Having not seen the originals, it is hard to say whether you went too far with the touch ups. I like them both as they are.

    Tweaking a finished painting is not something I would think of doing. I guess it isn’t any different from tweaking a photograph months or even years after it was taken. I’ve done that. Since I don’t paint, it didn’t occur to me to do the same with them.

    I hope their new gallery proves rewarding.

  3. Good morning, Jim! Ha, you are right. It usually isn’t a good practice at all and usually when a painting goes out it is pretty much the way I want it. Sometimes, though, I can’t help myself. Sometimes I paint the whole thing out and make an entirely different painting. One of the fun things of the digital age is that technically, the image still exists, at least in the mind of (my) Minolta!

  4. Bob says:

    Malissa, do you generally paint from photographic medium (your Minolta)? I have a specific idea about this. The few paintings I’ve seen of yours I really like, but they do have an unmistakable ‘photographic’ feel to them…bob

  5. When I am in the field, I am looking at things from an artist’s perspective, so the photos I take are composed about the way I intend to compose the painting. I suppose the two feed each other, in that way.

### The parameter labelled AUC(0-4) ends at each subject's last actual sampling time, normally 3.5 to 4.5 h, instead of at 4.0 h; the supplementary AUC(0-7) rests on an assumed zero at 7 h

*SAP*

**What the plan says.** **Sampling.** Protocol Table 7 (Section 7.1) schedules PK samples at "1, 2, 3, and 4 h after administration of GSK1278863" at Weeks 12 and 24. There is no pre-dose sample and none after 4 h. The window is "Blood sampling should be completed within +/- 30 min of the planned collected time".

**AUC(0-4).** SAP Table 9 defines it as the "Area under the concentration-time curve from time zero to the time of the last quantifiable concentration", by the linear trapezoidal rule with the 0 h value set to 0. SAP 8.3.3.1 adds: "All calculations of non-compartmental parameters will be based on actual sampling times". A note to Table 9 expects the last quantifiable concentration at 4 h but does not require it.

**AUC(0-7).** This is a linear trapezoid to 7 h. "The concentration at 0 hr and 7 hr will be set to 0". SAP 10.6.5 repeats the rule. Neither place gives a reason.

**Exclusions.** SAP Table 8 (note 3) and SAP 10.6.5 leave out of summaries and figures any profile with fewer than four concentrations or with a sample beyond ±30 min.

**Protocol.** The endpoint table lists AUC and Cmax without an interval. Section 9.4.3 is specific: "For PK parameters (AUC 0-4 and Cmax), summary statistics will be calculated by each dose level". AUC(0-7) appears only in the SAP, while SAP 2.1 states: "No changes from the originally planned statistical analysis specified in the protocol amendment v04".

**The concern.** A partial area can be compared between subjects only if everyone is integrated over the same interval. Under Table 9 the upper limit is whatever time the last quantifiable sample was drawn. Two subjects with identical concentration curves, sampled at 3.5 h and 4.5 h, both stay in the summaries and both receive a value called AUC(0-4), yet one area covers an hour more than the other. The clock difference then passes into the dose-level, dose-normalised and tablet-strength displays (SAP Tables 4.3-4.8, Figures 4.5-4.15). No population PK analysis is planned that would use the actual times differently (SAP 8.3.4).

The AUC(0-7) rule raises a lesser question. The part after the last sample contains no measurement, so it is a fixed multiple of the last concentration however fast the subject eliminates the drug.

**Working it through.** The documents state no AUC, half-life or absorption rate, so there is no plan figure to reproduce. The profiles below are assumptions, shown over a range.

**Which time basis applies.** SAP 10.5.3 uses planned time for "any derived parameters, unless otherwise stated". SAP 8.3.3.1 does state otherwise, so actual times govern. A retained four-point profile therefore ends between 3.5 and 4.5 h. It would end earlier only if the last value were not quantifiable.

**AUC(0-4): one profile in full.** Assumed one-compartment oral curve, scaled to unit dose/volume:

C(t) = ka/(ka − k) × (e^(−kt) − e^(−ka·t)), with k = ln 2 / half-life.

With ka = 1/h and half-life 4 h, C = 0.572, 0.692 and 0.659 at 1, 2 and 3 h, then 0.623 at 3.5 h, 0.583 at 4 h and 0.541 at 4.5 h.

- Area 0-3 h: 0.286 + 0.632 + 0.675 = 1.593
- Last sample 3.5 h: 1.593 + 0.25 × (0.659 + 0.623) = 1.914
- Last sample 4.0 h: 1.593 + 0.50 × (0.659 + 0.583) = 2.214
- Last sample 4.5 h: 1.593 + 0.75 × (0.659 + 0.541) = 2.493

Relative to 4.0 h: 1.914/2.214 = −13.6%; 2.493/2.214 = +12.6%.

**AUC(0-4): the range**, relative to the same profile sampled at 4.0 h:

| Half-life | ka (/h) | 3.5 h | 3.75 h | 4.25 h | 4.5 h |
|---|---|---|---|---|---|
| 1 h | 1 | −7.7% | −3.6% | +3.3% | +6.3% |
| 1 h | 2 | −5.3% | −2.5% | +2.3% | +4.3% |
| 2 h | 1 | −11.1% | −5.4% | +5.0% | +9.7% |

6. shoreacres says:

    It took me a while to find one of the photos I was looking for. I wasn’t happy with any of them, actually, and most got deleted, but this one remains. Your painting reminded me of it immediately.

    The fact is, nature occasionally presents herself in “layers.” I’ve never found myself put off by that in the real world, and I can’t imagine being put off by such a painting. Anyone can make up a “rule,” but I think it’s better for us to think of them as guidelines. When I started blogging, 95% of the people who had advice to give said, “Never, ever, EVER write anything more than five hundred words. No one ever will read it.”
    Humph. You see how that worked out.

    • The other day I was not able to open the link you sent, but I just did and I see what you mean. layers, just like mine! You are absolutely right, and I am so glad you ignore the writing advice you got. I LOVE your writing!

  7. Andrew says:

    Well Mrs. Ha and I have just done 4 great galleries in Venice and Madrid and we saw our fair share of abstract art. Some of it I would not give wall space to but some was impressive, at least to me. I am not sure whether you consider Paul Klee, Joan Miro, Kandinsky and the like as abstract but they certainly resonated better with me than Shirley, who stuck with van Gogh, Renoir etc. I would certainly hang these in my home if I had space. I prefer the second though. I had to work out what HGTV is. HK doesn’t really do gardens so its mainly just cooking and property porn. And the property is more about location, view and dodgy construction than decor. I guess I look at things with a photographer’s eye and I don’t mind the layers but each person will respond in their own way. If you are satisfied, that is good. We reprocess and reinterpret photographic files so why not paintings?

    • Well, you are absolutely right, there have been some truly great works done in the abstract genre. I would be delighted to own a Pollock, or a Chagall. The abstract I was sneering at is not any effort to carry forth the torch of Art, but merely slabs of color in the name of commerce.